Given that they have most of us over a barrel, given that they benefit immensely from the apathy of the federal government, and given that they have reported all-time record earnings in the tens of billions, is it so unreasonable to ask these, the most successful businesses in the history of human civilization, to show an iota of concern for the consumers who are compelled to buy their products no matter how high the price rises? If you’re an ideologue like Hannity, Levin, or Limbaugh, it’s not only unreasonable — it’s communist.
Is it really communism to ask Big Oil to act on its own to bring a sliver of relief to people? Is there really so little distance between free range amoral capitalism and the Soviet Union? I don’t think so. Neither does Bill O’Reilly. I think O’Reilly is mostly just doing his usual self-serving “Hey, I’m just lookin’ out for the folks” act, but there’s also a part of him that sees what Sean Hannity refuses to see: that for an oil company CEO to make tens of millions a year while his fellow citizens struggle to afford his vital product, is an obscenity.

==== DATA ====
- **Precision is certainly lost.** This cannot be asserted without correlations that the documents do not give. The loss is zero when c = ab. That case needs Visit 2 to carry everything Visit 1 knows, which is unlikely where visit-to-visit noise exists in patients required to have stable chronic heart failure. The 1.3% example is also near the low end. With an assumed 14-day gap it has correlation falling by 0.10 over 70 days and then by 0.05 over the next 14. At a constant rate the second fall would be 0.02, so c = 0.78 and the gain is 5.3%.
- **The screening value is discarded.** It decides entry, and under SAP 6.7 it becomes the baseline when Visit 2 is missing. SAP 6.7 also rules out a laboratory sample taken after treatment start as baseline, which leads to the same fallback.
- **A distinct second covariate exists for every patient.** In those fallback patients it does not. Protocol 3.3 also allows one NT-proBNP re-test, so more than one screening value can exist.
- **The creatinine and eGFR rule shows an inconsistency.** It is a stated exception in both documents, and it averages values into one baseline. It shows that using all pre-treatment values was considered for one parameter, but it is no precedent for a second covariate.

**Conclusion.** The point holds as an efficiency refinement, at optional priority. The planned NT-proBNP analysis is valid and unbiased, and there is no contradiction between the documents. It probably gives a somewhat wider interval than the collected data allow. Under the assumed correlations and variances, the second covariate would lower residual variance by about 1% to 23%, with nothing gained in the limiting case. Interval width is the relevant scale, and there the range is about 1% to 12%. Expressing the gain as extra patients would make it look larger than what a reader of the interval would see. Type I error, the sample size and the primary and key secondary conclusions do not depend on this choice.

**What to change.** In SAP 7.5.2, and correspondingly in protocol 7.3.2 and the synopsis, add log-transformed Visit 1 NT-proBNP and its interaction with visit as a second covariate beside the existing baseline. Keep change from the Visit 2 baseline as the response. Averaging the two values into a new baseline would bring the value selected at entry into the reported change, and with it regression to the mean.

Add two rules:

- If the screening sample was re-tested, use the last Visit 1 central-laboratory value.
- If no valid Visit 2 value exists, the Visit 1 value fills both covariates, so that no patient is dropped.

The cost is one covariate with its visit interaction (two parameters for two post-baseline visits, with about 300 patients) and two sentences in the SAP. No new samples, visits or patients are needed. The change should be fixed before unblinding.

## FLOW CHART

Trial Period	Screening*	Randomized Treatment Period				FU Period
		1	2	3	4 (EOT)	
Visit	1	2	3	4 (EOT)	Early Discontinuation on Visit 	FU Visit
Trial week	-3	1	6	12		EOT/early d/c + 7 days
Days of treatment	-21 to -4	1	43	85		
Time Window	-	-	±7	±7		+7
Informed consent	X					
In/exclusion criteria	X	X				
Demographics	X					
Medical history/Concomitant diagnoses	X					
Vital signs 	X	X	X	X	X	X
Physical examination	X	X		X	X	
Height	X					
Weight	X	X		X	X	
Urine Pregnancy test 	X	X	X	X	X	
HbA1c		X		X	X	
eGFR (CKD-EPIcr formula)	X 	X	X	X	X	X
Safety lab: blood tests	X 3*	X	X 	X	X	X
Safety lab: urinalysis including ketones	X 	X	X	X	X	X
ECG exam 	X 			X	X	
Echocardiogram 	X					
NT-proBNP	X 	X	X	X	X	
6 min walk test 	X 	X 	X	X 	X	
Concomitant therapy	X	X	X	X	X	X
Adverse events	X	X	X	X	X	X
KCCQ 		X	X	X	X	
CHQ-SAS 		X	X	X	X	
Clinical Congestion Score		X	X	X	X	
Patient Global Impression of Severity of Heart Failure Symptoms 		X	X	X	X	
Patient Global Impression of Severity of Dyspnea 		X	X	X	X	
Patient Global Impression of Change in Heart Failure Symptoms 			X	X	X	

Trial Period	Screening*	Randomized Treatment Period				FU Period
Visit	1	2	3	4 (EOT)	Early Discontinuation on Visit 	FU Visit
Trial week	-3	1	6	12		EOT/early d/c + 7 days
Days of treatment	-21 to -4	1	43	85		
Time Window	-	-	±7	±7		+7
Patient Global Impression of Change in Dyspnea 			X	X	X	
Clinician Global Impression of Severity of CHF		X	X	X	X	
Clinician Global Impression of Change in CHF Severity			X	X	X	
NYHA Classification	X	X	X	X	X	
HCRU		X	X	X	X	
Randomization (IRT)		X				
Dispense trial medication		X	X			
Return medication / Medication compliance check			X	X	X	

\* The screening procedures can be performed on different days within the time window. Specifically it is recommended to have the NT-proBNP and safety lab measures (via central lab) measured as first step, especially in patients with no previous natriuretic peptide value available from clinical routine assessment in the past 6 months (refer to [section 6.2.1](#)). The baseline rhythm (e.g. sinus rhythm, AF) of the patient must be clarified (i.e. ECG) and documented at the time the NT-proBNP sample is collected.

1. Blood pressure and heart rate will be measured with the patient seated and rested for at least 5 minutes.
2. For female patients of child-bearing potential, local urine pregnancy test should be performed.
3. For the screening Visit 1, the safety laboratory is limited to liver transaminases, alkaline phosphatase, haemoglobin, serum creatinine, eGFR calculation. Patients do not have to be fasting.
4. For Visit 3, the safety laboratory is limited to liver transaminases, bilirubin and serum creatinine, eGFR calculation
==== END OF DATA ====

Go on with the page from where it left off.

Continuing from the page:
Wednesday, August 6th, 2008 | 06:48 pm (UTC)
Actually, John McCain promised to balance the federal budget by the end of his first term.

Wednesday, August 6th, 2008 | 09:36 pm (UTC)
Thanks for the link. I know McCain has traditionally been very up on fiscal responsibility, as they call it, but I missed this. Good for him. I wish Obama would set a similar goal. For the life of me, I can't think of a good reason why balancing the budget shouldn't be a standard plank on any party's platform.
Friday, August 8th, 2008 | 01:04 am (UTC)
Promising to balance the budget is all well and good, but anyone can promise anything (and they often promise opposite things simultaneously). I'll be impressed when a candidate presents a workable plan to balance the budget. Until then, I don't care.

Friday, August 8th, 2008 | 04:17 am (UTC)
You know, in the meantime between now and whenever someone actually balances the federal budget again, as long as they're spending money like it's about to expire, they could at least throw NASA a bone and increase its funding. And give a few extra billion to public broadcasting and the endowments for the arts and the humanities. What's the point of heedless fiscal recklessness if all you do with it is cut profitable industries tax breaks and fund arbitrary wars?